In 1981 Johnson John Baptiste became the first Black union representative in the National Union of Mineworkers. Our paternal Aunt Ruby Christian Burke, married World War II Royal Air Force veteran Alfred Dolar Burke, taught music, raised a family, and turned 100 in Glasgow, Scotland in July 2019. The son of a British soldier, and nephew of uncles and aunts who made their lives in the United Kingdom, I nonetheless became a student leader advocating the decolonization of the British West Indies and the independence of Dominica. Through it all, I experienced firsthand the benefits brought by the Windrush generation to those left behind and the rise of British West Indian nationalism spurred in part by those who served in the war.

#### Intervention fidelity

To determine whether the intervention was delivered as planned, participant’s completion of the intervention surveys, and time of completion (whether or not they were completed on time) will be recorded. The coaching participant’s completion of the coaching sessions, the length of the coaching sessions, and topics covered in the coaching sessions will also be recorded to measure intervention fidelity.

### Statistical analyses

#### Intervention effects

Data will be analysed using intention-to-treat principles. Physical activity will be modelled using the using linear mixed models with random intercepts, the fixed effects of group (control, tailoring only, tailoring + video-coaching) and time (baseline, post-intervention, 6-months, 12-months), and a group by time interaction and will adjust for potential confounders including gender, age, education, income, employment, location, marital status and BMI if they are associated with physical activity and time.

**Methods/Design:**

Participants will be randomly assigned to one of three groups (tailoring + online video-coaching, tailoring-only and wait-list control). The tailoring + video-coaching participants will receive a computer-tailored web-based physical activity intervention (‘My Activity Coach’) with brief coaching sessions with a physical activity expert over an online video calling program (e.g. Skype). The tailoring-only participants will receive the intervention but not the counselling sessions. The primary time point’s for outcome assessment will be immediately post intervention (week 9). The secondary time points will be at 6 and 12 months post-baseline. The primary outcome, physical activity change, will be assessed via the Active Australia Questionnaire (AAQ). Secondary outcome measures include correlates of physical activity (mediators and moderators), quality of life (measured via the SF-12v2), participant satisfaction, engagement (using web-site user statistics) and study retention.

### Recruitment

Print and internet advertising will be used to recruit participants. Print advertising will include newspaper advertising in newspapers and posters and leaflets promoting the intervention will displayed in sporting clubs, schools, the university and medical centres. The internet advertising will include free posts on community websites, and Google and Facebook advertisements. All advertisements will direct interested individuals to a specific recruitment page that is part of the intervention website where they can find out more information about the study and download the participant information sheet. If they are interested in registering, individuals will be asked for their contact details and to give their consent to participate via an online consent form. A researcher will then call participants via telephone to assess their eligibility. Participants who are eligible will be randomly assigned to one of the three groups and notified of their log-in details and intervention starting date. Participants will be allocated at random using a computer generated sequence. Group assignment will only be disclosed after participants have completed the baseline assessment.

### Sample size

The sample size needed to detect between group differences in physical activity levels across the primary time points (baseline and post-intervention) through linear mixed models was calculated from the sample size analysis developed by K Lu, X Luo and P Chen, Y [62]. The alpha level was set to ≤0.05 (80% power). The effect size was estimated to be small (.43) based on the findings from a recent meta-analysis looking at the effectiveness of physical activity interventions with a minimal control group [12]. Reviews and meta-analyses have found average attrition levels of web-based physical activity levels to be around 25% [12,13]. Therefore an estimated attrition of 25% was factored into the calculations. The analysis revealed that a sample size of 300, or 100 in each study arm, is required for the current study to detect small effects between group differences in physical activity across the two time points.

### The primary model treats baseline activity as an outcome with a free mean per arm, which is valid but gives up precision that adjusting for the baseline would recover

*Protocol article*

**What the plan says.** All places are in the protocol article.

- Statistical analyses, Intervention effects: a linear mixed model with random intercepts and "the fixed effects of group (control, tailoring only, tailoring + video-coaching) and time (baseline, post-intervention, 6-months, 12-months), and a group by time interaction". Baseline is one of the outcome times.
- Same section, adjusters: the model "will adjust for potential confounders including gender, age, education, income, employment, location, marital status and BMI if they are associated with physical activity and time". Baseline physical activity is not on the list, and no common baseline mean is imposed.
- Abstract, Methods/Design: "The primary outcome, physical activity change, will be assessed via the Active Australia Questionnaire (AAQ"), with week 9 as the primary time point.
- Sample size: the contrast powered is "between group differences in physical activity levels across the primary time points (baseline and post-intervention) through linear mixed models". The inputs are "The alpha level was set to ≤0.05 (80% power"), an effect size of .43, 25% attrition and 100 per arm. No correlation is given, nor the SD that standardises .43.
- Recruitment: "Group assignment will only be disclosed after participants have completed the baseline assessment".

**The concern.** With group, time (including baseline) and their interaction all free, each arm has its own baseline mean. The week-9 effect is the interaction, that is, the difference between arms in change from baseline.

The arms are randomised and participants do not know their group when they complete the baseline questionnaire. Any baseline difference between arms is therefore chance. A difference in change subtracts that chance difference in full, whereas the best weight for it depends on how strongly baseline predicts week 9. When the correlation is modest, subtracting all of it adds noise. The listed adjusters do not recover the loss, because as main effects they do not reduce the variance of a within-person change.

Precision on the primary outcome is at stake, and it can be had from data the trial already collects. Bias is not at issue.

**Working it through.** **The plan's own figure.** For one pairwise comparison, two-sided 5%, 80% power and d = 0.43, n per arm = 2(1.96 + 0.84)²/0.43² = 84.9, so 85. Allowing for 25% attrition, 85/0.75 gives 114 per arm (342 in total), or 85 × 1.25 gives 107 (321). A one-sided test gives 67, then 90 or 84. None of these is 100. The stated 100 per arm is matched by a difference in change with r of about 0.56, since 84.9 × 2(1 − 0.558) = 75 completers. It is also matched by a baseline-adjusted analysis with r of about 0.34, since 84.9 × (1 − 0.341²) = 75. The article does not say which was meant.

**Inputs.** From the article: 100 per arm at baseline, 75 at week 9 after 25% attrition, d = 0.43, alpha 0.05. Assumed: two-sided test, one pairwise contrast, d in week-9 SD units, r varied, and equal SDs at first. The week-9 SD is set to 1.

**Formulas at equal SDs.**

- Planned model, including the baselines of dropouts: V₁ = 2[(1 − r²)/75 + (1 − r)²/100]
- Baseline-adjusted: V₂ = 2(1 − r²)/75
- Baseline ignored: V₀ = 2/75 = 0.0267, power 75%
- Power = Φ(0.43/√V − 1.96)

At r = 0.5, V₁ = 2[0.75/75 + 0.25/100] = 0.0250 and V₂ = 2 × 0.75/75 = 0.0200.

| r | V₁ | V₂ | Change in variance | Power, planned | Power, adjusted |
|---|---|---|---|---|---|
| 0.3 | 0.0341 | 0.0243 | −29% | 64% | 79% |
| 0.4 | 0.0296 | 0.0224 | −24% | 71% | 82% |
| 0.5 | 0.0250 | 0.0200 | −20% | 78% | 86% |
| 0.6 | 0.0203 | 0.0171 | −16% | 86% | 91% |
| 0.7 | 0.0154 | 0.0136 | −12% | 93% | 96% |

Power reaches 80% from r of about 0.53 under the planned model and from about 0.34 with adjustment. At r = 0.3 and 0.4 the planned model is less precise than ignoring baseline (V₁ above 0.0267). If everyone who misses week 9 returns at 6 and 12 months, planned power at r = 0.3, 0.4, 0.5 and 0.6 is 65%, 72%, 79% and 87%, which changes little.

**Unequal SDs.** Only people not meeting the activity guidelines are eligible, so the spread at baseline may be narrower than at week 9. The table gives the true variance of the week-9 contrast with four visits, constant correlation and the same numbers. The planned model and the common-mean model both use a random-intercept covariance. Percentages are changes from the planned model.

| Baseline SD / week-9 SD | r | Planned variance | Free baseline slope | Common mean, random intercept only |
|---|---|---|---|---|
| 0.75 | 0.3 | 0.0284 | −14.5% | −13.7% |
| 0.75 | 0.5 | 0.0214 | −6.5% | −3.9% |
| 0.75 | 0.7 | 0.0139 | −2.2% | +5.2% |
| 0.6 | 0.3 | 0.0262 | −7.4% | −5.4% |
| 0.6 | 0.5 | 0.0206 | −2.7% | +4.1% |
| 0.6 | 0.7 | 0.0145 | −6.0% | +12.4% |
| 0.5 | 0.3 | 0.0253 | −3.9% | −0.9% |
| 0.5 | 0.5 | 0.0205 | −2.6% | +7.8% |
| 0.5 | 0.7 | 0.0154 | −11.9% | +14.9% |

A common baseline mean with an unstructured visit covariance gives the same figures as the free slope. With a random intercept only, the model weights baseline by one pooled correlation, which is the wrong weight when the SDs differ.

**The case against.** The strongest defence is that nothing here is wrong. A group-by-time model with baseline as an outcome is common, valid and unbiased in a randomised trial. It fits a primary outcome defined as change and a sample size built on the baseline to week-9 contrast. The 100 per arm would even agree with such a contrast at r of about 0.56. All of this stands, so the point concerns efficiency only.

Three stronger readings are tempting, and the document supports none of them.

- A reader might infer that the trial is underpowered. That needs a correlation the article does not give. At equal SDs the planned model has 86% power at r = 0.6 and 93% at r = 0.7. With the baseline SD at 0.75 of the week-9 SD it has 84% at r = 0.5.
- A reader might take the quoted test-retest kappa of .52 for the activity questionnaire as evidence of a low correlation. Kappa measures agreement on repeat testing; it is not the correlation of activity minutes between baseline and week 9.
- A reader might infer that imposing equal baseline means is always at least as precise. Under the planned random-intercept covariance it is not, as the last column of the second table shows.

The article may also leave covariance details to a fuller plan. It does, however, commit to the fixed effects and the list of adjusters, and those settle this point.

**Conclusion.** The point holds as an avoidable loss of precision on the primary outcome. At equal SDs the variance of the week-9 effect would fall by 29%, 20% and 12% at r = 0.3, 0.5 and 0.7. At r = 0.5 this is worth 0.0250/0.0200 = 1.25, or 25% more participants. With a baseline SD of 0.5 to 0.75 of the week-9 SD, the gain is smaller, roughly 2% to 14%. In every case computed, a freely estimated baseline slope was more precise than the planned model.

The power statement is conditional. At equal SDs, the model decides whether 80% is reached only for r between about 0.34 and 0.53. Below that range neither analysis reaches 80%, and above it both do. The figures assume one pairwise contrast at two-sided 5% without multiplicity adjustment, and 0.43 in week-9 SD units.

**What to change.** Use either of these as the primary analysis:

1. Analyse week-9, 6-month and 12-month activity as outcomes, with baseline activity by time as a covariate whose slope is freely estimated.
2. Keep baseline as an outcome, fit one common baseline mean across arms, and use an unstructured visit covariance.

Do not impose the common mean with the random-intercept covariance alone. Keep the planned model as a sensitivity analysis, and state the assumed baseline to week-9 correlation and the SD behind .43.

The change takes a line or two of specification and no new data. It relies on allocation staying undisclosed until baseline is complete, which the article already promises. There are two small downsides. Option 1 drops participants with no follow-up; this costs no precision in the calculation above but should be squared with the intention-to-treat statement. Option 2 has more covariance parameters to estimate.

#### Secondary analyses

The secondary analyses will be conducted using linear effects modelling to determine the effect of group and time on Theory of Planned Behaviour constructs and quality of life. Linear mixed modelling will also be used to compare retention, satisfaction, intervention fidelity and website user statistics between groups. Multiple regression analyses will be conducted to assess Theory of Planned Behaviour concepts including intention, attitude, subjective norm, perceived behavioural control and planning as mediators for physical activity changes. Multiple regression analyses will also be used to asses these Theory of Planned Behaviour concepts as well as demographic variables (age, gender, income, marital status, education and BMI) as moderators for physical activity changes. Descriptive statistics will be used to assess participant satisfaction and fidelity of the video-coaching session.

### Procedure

In 2009 I co-authored “For King & Country – The Service and Sacrifice of the British West Indian Military” with Canadian Judge Irving W. Andre who is of Dominican heritage. That book captures the story of the long service of West Indians in the British military that consolidate that nation’s colonial conquests and the anti-colonial legacy of World War II Royal Air Force flyers like Squadron Leader Phillip Louis Ulric Cross (Trinidad), Flight Lieutenant Cy Grant (Guyana), Flight Lieutenant Dudley Thompson (Jamaica), Pilot Officer Errol Walton Barrow (Barbados). The distinguished service in the war of those British West Indians eased the entry of their kith and kin into British society, while at the same time eroding the hold of the colonial apparatus on British West Indian societies and Africa.